Women business owners are naturally “daring” individuals—they took a leap in starting their businesses and then continue to dare every day as they grow—which is why the theme of this year’s National Women’s Business Conference (WBC), hosted by NAWBO National last month in Minneapolis, Minnesota, resonated so strongly.
A record number of women entrepreneurs turned out for this year’s event to reach new heights in their lives, businesses, communities and the world by gaining valuable resources from exhibitors, information from breakout session speakers and inspiration from keynotes like the remarkable Erin Brockovich, whose story and film made her a household name, and the courageous Gayle Tzemach Lemmon, who has risked it all to tell the stories of enterprising women in conflict regions.
Erin, who shared personal stories about overcoming work and life adversities, told how “stick-to-itiveness”—a dogged perseverance or tenacity—has always been the key to her success. “We will always rise up and meet our challenges,” she encouraged. “We can connect with our dreams and be more inspired, so we can move forward with passion and confidence.”
Gayle, on the other hand, shared her journey of how desperation led to innovation that ultimately became the focus of her New York Times best-selling book The Dressmaker of Khair Khana. “Who has the opportunity to change the world?” she asked. “You. You are manufacturing hope and creating opportunity. Even when it feels like pure perspiration, I hope you remember the inspiration you are giving to others.”
These messages were definitely heard loud and clear by the women entrepreneurs from across the country, who own businesses large and small in a variety of industries, whether it was their very first NAWBO National conference or their seventh. For Linda Ruhland, founder and president of Spirit of Success in Minneapolis, this conference was her first as a non-member. She had heard a lot about NAWBO over the years, and when she met the NAWBO-Minneapolis chapter president at a local Business Journal event for women, who told her about the WBC, she made her mind up to look more into it. “I thought it was a really great opportunity, and bargain frankly,” says Linda. “One of the most valuable things to me is how many people who I’ve known from other experiences over the years that I’ve become reacquainted with here, and also hearing from them their experiences and how engaged and connected they are through NAWBO.”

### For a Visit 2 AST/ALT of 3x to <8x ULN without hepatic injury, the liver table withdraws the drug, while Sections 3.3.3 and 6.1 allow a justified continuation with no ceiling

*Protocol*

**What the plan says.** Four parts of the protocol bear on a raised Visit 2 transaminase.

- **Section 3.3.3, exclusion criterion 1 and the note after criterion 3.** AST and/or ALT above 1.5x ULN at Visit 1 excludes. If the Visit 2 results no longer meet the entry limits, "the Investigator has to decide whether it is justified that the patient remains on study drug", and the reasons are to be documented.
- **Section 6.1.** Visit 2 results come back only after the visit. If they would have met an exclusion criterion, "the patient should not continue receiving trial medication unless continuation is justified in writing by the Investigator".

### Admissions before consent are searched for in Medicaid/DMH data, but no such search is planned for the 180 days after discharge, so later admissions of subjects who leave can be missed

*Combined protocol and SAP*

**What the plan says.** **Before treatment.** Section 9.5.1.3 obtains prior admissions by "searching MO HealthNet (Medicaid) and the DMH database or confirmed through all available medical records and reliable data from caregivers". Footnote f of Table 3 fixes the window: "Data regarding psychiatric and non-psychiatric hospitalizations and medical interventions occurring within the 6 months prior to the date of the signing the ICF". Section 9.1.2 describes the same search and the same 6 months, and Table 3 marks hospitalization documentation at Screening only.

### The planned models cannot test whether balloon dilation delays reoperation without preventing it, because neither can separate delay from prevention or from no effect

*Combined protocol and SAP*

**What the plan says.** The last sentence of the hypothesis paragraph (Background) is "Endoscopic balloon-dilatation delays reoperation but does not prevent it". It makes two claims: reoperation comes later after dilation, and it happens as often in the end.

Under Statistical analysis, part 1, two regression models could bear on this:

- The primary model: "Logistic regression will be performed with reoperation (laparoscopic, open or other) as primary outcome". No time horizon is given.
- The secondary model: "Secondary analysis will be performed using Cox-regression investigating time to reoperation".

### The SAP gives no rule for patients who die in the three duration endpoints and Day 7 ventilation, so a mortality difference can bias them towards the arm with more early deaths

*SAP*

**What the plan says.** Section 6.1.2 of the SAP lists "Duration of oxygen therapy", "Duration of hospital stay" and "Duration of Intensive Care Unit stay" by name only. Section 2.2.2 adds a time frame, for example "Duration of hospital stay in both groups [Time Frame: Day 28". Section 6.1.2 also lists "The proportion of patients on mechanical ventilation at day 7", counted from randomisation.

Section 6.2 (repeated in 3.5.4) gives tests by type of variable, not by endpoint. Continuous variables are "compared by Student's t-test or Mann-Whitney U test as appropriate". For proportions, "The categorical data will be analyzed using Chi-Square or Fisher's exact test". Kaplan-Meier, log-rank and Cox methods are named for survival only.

For Jayne Armstrong, district director for the U.S. Small Business Administration’s Iowa Office, this year’s WBC certainly wasn’t her first. In fact, it was her seventh. She’s been involved with NAWBO for 23 years now—since she met the amazing women of NAWBO as she was helping to organize the 1995 White House Conference on Small Business. “I was so inspired by them that I’ve been a member ever since,” says Jayne, who went on to help organize two NAWBO chapters in Delaware and West Virginia. “I am a firm believer in NAWBO and will do anything to support the teal, and I also love to connect the SBA with NAWBO,” Jayne says of why she attends. “I’m excited that our SBA Administrator Linda McMahon is speaking here. As a woman SBA director, she’s such a role model for so many of us, and she’s there for the right reasons because she wants to give back to the small business community. I’m very excited for everyone to see that.”
Other attendees’ reasons for attending and takeaways were just as unique:
DJ Heckes, CEO of exhib-it in Albuquerque, New Mexico (13-year member and president elect of NAWBO-New Mexico): “I came this year for the first time because I really believe in succession planning and want to support our current president. I think first, as a chapter leader, I am coming here with baby eyes and open ears because I want to see what chapters are doing well because I don’t believe in reinventing the wheel. I believe in learning from people who are doing great things and then taking those things and figuring out how they work for your chapter. As a business owner, I am here because I’m very interested in joining the NAWBO Circle program, because sometimes when you’re part of that 3 percent of million-dollar business owners in the nation, it is a little different than being a sole proprietor or having just three to four employees. You have a whole different set of rules and regulations for how to play in the game of business.”